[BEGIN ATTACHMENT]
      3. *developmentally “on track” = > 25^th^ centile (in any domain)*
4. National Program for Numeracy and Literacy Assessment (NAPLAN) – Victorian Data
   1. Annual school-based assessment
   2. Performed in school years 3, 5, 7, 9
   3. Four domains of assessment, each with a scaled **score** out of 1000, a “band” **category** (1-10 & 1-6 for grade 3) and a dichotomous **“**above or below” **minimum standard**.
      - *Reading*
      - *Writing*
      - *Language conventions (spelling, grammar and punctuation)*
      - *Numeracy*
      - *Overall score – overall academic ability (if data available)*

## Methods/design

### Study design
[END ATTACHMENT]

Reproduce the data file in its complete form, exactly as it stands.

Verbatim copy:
      3. *developmentally “on track” = > 25^th^ centile (in any domain)*
4. National Program for Numeracy and Literacy Assessment (NAPLAN) – Victorian Data
   1. Annual school-based assessment
   2. Performed in school years 3, 5, 7, 9
   3. Four domains of assessment, each with a scaled **score** out of 1000, a “band” **category** (1-10 & 1-6 for grade 3) and a dichotomous **“**above or below” **minimum standard**.
      - *Reading*
      - *Writing*
      - *Language conventions (spelling, grammar and punctuation)*
      - *Numeracy*
      - *Overall score – overall academic ability (if data available)*

## Methods/design

### Study design